Grand Valley State University gave a good article on using alt text. The article stated four types of images and the recommended use of alt text:
- Informative images
Simple images that can be easily explained in a sentence. e.g., “A dog resting on a couch.”
- Functional images
Images that require a user to act upon. For example, a play video image button. The alt text should be a simple “Play” or “Play Video”
- Images of text
Some images contain text—for example, a logo or a call-to-action image button. The alt text should always have the same words as the image.
- Complex images
Images such as diagrams, statistics, or charts. Your alt text should provide an overall description of the image. e.g., “A chart showing tablet sales growth from 2015 to 2020.”
Careful planning of alt text can help improve your accessibility experience.
3. Plan a Well-structured Website
A well-structured website involves good planning of your website content so that it’s easier for your readers to follow.
There are many ways to structure your website content properly, and here are three guidelines you should follow.
Use Header Tags
The simple way to structure your website is to use header tags.
Header tags are HTML code that are coded as <h1>, <h2>, <h3>, <h4>, <h5>, <h6>. The H1 tag is usually the main tag, and the subsequent header tags will work as the sub-headers.
The header tags should be used in sequence, meaning the H1 tag must be used first before the H2 tag.
Proper usage of header tags will help the readers to understand the main topic and the sub-topics.
Keep Your Paragraph Short
Make it easier for your readers to digest your material; the easiest way is to use short paragraphs. Break up your sentences with commas and full-stop where possible.
Paragraphs with long sentences can make the readers feel “breathless.” This is very apparent with screen readers.
In principle, always keep your paragraphs within 2-3 lines. That’s about 30 – 50 words maximum.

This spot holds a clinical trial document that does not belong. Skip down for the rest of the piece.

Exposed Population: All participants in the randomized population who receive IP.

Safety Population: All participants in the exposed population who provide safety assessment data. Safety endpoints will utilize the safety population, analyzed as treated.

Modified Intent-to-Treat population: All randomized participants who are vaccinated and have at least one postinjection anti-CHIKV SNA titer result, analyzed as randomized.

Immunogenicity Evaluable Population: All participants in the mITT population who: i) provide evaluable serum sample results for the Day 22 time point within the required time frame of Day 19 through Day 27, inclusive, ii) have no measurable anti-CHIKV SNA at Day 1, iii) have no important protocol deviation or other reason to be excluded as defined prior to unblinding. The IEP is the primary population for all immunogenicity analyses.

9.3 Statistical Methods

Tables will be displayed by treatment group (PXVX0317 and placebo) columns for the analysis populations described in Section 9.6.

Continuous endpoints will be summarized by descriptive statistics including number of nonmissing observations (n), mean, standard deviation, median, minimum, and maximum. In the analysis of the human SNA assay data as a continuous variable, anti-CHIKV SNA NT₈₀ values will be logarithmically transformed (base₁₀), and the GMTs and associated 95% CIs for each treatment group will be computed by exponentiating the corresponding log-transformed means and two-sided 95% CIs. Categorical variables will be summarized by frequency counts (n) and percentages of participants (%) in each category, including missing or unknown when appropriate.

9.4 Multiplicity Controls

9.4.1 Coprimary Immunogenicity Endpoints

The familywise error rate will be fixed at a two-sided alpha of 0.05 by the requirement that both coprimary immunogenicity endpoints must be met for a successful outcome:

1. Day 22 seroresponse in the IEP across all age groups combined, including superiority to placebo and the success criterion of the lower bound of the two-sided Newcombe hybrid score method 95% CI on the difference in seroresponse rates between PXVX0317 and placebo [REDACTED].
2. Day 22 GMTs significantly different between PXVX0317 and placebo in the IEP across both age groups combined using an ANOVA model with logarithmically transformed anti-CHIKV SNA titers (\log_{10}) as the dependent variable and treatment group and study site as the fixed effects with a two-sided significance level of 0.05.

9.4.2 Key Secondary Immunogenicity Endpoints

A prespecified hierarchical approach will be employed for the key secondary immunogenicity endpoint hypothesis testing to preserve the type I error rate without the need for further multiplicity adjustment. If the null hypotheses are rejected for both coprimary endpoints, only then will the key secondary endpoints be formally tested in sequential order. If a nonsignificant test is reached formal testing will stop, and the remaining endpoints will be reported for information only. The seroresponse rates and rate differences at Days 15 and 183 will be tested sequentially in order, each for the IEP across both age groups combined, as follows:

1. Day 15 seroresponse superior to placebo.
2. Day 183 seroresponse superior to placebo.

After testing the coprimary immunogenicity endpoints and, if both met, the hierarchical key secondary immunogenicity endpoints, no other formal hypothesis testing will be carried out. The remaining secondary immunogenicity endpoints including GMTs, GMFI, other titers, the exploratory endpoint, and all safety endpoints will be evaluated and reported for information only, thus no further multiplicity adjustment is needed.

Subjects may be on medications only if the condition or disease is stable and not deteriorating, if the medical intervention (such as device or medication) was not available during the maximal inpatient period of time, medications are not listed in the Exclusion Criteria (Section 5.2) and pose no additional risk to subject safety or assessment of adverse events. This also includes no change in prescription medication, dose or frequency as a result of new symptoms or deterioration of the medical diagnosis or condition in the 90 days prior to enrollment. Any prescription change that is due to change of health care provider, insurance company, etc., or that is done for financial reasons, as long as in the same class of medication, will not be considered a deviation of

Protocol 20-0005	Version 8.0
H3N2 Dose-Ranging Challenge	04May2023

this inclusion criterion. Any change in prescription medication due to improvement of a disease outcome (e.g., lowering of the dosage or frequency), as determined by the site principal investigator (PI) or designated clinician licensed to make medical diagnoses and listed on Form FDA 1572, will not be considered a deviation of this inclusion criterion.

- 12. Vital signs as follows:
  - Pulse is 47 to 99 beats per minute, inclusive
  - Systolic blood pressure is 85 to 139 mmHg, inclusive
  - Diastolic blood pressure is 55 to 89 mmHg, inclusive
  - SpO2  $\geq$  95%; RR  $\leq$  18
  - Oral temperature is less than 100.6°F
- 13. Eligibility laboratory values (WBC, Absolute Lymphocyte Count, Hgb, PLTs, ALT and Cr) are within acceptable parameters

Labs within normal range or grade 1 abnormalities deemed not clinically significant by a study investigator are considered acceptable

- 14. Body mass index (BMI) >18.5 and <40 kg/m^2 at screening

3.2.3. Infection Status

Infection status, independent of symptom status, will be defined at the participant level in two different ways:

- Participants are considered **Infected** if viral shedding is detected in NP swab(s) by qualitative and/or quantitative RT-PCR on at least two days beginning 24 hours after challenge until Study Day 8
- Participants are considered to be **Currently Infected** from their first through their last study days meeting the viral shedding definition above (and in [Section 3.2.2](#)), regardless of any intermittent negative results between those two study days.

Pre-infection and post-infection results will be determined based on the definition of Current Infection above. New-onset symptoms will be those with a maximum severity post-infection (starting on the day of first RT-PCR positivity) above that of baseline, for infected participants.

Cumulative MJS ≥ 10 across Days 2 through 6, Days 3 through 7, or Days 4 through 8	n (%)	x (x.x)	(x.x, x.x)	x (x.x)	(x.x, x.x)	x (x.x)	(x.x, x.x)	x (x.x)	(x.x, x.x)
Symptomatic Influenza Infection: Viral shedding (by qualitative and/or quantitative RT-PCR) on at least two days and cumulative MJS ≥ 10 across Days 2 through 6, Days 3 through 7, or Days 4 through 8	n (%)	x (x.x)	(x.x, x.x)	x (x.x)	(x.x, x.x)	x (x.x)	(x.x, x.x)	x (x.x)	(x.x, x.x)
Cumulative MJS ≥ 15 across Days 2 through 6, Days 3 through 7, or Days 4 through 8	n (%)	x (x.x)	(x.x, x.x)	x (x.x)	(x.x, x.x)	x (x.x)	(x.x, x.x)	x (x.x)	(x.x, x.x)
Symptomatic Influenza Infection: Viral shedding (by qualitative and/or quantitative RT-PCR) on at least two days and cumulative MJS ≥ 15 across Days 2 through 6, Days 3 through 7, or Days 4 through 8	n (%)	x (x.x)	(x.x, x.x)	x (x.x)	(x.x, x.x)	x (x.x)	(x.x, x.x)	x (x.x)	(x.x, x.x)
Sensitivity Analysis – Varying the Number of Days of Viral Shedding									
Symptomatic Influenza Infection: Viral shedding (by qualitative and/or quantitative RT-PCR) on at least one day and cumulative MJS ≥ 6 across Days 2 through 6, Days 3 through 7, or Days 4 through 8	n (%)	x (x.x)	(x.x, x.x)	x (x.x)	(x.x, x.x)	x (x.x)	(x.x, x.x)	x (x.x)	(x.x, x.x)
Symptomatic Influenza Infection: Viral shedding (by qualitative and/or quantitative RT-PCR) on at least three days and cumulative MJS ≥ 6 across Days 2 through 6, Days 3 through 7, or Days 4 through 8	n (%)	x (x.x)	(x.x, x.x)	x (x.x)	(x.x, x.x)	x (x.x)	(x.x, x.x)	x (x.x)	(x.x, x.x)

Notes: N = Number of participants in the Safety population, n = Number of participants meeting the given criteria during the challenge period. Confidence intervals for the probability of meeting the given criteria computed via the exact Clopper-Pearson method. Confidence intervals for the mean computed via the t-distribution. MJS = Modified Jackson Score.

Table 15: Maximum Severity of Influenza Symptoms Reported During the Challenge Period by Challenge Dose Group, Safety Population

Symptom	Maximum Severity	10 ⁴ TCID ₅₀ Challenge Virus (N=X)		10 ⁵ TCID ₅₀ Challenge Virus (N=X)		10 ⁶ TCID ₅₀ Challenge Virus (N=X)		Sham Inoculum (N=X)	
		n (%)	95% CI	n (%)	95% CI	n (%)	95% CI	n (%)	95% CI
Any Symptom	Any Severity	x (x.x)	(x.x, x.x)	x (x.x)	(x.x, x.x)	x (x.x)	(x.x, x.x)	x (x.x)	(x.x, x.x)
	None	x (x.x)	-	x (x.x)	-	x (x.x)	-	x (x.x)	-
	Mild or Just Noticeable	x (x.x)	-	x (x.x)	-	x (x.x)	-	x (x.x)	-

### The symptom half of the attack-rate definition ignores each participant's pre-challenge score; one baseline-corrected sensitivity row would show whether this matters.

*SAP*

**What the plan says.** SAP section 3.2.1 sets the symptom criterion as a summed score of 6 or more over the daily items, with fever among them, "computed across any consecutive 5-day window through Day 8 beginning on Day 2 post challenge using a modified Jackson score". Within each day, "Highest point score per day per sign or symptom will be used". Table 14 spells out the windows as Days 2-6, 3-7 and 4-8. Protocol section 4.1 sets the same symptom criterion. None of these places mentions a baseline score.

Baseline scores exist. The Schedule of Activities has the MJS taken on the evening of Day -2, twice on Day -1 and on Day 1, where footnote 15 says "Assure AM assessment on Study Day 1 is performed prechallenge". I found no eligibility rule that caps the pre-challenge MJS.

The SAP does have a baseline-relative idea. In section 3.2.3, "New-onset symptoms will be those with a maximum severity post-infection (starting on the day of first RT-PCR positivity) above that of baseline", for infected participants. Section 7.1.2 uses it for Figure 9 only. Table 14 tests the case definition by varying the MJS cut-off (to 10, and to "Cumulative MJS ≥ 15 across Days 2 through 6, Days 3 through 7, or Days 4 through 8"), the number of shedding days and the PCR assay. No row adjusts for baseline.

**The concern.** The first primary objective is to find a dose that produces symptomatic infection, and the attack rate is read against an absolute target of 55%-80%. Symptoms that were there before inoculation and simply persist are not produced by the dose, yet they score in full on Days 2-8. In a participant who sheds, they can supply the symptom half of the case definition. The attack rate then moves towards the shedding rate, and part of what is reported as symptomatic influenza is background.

Use Bullet Points To Highlight Main Points
If you have information in the form of a list, use bullet points. Bullet points are useful in capturing your readers’ attention and help readers with disabilities easily digest them.
It is important that you should use HTML tag <ol> and <ul> rather than “dash” or “dot.” Screen readers will not be able to differentiate “dashes” from HTML bullets.
In HTML, it should look like this:
<ol> <ul>List 1</ul> <ul>List 2</ul> </ol>
– List item 1
– List item 2
If you skim this article, you will realize that our sentences are mostly two sentences long, use bullets, and use a lot of header tags. 🙂
4. Remember Color Contrast Ratios
The color contrast ratio is a ratio that helps distinguish colors for easy reading.
Users with low vision or color-blind may find it difficult to read textual content when:
- The text color and the background color are too close
This text color is too close to the white background color
- Over usage of green and red in text content
Users who are color-blind will find this text hard to read
5. Better Accessible forms
Almost every website has an online form. Forms can be tricky for designers and developers in developing forms for people with disabilities.
Here are a few recommended practices for designing forms:
Always label your inputs
Adding placeholder in input fields makes the form looks clean and compact. However, screen readers will find it hard to identify placeholders.
Always add labels to make it easier for users to understand the fields they are at.
Highlight input element on focus
When the user selects the input field, highlight it. That can help the users know where they are on the form.
Provide error messages
If there is an input error, always provide an error message so the user will know and be able to rectify it.
reCaptcha is Accessibility-Friendly
Google provides reCaptcha as a free tool to help combat spam entries. The most common reCaptcha used is reCaptcha v2 and reCaptcha v3.
Google’s Recaptcha v2 used interaction with the user like this:
The good news is that ReCaptcha v2 is accessibility-friendly, where it will automatically provide an audio challenge rather than a visual challenge.
However, Google’s ReCaptcha v3 removes interactivity and uses a score to determine if the user is a human or a bot. Recaptcha v3 might be a better choice for users with accessibility but note that there are some privacy concerns.
As a designer or a developer, you may have to balance the use of captchas with accessibility and privacy.
The five recommended actions are not the complete list but form a good foundation to achieving website accessibility.
In designing or developing your website, make every effort to make the website easier for people with disabilities. They do play a part in participating in the online world.
If you need assistance in this area, Websparks have a team of professional UI/UX specialists who can help you make your website more accessible.
Do speak with us, and we will help you make your website accessible!